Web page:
IMF Warns On ‘Uneven & Uncertain’ Road To Economic Recovery

By Glenn Dyer | More Articles by Glenn Dyer

The International Monetary Fund has trimmed the size of its forecast rebound in 2022 for the global economy, while lifting its forecast for this year.

But in an update to its 2020 World Economic Outlook, the Fund warned of a “long, uneven and uncertain” recovery.

The global economy is now projected to contract by 4.4% this year – better than the 4.9% slide forecast in June (which has now been revised to a fall of 5.2% following new methodology used by the IMF).

With the new methodology the fund has clipped its 5.4% growth rate for 2021 back to 5.2%.
The IMF’ said its forecast assumes that social distancing due to COVID-19 will continue into 2021, and that local transmission will fall everywhere by the end of 2022.

For 2022 and beyond, the global economy is expected to “moderate significantly” starting in 2022, the IMF said.

“Both advanced and emerging market economies are likely to register significant losses of output relative to their pre-pandemic forecasts,” said IMF chief economist Gita Gopinath, in a statement accompanying the report.

“Preventing further setbacks will require that policy support is not prematurely withdrawn,” said Gopinath. “Recovery is not assured while the pandemic continues to spread.”

“We are projecting a somewhat less severe though still deep recession in 2020, relative to our June forecast,” Ms Gopinath, said in the latest World Economic Outlook (WEO).

She said the 2020 revision was driven by better-than-expected growth in advanced economies and China (as we saw with the September trade data on Tuesday) during the second quarter of the year and signs of a more rapid recovery in the third quarter.

“While the global economy is coming back, the ascent will likely be long, uneven, and uncertain,” Gopinath said, while adding that “prospects have worsened significantly in some emerging market and developing economies.”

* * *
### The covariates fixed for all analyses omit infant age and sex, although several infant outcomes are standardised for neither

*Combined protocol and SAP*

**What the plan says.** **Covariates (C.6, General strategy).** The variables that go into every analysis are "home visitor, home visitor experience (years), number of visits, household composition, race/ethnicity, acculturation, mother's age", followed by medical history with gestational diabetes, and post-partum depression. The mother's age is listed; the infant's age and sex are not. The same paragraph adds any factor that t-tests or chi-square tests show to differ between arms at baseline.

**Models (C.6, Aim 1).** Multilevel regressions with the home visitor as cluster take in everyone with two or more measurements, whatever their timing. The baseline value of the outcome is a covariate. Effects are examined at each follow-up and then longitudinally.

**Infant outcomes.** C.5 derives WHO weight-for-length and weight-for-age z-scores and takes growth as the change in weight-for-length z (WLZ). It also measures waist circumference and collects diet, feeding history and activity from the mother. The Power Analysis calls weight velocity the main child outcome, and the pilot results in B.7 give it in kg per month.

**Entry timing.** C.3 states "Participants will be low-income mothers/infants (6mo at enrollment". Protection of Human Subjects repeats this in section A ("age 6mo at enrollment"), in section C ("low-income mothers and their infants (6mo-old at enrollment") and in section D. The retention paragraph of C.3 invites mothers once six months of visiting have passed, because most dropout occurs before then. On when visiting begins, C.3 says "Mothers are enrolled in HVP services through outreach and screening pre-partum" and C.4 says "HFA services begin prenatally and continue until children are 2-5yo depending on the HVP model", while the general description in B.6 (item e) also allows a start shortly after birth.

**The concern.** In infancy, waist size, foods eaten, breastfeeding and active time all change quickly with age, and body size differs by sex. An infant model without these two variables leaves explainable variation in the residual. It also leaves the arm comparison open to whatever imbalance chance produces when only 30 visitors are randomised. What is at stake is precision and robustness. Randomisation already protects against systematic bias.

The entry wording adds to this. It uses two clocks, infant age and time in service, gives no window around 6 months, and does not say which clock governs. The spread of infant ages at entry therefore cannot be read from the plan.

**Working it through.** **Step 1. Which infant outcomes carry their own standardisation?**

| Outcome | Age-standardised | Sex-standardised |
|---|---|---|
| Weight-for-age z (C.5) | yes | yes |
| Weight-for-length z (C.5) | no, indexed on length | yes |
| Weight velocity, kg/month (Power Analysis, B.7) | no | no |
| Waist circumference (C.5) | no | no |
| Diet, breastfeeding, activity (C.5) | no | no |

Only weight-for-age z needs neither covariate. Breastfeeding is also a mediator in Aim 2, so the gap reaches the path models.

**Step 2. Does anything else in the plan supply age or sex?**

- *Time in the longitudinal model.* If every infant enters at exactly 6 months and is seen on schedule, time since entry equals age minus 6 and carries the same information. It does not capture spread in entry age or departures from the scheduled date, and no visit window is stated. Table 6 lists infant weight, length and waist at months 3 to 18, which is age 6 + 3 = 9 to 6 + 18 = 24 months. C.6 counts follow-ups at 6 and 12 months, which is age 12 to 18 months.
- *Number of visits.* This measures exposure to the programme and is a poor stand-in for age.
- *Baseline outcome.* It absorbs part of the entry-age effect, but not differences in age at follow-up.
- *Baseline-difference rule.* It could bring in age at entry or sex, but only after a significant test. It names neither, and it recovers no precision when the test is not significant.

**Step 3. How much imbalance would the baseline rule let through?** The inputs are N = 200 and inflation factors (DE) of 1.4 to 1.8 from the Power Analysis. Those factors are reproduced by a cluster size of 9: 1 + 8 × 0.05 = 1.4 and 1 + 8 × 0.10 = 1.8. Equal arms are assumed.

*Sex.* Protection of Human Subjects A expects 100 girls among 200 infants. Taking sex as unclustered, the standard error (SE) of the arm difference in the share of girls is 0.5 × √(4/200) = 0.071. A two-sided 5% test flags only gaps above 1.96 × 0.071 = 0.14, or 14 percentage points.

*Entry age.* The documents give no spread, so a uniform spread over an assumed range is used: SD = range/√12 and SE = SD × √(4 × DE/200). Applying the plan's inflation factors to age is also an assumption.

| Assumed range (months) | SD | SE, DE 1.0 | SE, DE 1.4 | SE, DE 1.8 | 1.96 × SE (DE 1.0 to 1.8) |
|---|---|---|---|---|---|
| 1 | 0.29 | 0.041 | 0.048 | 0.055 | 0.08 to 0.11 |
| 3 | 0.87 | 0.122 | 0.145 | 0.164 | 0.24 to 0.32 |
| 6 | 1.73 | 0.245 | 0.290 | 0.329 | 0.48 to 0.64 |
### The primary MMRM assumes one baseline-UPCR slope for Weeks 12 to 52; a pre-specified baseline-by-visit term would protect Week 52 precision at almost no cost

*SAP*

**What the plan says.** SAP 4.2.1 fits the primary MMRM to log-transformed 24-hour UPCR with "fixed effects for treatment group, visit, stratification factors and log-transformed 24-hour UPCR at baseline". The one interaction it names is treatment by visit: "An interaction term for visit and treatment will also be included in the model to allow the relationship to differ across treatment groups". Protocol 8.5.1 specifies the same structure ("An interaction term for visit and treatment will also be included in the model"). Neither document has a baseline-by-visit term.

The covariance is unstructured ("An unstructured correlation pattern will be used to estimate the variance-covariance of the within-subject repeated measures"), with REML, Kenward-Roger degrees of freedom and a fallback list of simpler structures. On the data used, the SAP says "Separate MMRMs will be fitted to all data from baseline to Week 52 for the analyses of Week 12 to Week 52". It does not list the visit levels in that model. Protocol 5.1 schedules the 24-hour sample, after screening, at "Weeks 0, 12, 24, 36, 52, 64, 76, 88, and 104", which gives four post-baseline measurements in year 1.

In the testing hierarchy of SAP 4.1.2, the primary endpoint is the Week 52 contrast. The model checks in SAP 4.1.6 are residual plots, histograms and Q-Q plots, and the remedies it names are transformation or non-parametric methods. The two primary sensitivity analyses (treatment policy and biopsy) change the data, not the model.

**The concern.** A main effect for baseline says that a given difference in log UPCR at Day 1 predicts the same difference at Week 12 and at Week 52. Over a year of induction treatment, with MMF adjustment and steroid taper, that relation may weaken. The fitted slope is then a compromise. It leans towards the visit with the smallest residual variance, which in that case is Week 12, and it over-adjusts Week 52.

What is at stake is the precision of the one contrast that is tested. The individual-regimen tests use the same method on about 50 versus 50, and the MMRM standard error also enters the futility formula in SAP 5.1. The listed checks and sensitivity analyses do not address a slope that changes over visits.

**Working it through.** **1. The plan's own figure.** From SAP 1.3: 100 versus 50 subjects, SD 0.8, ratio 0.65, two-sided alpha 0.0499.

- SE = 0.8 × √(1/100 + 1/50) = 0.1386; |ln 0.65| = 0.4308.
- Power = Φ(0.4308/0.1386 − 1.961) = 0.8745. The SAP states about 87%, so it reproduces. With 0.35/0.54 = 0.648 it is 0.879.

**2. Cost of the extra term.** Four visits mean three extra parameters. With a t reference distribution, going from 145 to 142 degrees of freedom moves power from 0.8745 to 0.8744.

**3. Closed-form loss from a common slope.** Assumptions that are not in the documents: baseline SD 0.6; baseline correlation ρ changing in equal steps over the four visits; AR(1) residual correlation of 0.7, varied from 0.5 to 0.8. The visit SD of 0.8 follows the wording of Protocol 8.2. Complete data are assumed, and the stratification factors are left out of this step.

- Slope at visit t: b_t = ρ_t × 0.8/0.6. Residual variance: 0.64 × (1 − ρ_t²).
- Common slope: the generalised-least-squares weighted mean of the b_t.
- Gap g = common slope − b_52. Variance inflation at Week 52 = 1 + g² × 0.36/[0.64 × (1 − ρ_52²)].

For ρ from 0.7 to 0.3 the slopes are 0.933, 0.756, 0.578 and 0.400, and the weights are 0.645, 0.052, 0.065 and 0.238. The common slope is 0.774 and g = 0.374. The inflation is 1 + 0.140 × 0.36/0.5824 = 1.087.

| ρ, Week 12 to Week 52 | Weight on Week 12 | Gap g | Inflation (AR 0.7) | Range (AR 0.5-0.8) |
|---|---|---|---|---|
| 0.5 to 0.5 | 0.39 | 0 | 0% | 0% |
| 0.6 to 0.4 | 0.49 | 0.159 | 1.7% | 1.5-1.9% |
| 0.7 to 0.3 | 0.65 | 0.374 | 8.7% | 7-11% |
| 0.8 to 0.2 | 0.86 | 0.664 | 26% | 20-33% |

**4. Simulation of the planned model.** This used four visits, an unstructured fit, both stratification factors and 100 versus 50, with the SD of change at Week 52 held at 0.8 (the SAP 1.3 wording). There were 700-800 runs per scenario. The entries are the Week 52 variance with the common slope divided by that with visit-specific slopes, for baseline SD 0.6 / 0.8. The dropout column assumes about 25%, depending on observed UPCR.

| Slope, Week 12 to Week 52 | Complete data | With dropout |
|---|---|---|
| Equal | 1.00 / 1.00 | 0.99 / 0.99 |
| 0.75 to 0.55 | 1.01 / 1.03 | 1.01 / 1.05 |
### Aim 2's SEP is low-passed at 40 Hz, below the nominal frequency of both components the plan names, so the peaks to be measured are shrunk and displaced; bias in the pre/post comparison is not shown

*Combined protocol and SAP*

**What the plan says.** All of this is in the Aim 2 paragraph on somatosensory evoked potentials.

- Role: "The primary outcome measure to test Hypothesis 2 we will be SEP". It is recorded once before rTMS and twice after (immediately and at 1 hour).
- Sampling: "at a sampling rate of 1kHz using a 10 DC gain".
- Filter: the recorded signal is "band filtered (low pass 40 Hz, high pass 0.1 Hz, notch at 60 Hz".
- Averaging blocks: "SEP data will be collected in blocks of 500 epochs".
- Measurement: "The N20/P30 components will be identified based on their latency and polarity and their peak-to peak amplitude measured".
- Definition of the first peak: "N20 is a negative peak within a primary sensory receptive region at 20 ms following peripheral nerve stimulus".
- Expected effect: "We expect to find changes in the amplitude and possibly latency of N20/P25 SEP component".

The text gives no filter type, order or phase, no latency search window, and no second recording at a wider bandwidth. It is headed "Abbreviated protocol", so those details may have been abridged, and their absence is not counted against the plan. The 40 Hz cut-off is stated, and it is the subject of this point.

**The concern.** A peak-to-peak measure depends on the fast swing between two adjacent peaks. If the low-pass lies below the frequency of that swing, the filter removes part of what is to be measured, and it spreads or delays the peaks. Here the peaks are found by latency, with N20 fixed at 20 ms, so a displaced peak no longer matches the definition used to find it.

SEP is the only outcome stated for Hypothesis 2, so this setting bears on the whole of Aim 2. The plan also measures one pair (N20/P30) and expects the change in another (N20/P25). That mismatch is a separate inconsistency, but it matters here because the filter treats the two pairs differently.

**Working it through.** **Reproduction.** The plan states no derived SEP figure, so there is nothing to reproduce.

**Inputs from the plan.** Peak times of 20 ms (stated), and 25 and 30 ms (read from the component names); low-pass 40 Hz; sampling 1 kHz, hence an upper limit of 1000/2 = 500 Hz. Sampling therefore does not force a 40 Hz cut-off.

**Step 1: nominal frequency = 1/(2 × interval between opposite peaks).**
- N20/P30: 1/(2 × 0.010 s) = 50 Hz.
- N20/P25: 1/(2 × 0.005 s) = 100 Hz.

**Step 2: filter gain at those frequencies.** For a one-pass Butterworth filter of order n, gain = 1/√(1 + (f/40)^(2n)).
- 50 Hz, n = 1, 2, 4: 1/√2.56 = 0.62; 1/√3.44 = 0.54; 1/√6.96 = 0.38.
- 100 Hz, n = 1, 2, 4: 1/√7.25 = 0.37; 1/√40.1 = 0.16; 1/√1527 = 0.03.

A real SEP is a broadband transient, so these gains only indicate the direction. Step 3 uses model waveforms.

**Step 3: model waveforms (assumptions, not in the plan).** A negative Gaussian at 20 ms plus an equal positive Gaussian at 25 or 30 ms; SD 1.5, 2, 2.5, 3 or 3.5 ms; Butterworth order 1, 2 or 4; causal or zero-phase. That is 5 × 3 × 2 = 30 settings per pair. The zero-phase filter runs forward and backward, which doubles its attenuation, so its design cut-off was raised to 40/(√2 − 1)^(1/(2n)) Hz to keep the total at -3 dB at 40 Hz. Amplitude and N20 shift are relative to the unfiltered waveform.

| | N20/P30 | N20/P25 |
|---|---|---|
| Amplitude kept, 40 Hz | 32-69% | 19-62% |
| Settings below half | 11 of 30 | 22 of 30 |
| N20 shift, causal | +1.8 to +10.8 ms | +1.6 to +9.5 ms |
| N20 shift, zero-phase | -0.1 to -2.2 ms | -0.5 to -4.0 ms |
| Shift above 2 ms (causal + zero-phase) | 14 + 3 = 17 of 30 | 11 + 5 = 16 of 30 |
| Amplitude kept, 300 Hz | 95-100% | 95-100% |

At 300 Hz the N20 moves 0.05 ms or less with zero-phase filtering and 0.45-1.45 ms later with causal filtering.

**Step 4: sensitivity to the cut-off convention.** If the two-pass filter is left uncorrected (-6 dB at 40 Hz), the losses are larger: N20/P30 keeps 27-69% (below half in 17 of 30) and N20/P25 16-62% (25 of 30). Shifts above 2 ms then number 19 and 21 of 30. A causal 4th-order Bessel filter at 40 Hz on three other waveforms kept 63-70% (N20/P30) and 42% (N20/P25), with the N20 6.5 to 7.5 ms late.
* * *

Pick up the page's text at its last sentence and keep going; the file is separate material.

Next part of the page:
Emerging market and developing economies are seen contracting by 3.3% this year, but in places like India, GDP is forecast to slump by more than 10%.

The United States economy is set to contract by 4.3% this year, but there will be larger contractions in the UK., France, Italy and Spain of around 10%.

COVID-19 infections in a second wave are troubling all four economies and the uS faces problems with Donald Trump’s threat to refuse to accept the November 3 election result should he lose.
The recovery “is not assured while the pandemic continues to spread,” the IMF warned in the update.

“With renewed upticks in COVID-19 infections in places that had reduced local transmission to low levels, re-openings have paused, and targeted shutdowns are being reinstated. Economies everywhere face difficult paths back to pre-pandemic activity levels,” the IMF said.

This is the case in many European nations, which eased lockdowns and restrictions at the start of the summer, but have tightened rules once again as infections rose sharply in September.

The UK, Spain, France and Italy are all battling an upturn in cases with more selective lockdowns and other restrictions rather than repeating the economy-wide halt they announced earlier this year for the first wave.

The IMF also recommended member countries maintain their relaxed monetary policy stances for as long as possible to offset the problems posed by the virus (and especially rising inequality).
National debt in advanced economies is set to reach 125% of GDP by the end of 2021 and to rise to about 65% of GDP in emerging markets during the same period.

The fund is not particularly worried about surging debt levelsfor now as interest rates are low (and will be for quite a while) and the economic rebound in 2021 should help in repaying some of the new debt.

“To ensure that debt remains on a sustainable path over the medium-term, governments may need to increase the progressivity of their taxes and ensure that corporations pay their fair share of taxes while eliminating wasteful spending,” the IMF suggested.

Glenn Dyer

About Glenn Dyer

Glenn Dyer has been a finance journalist and TV producer for more than 40 years. He has worked at Maxwell Newton Publications, Queensland Newspapers, AAP, The Australian Financial Review, The Nine Network and Crikey.

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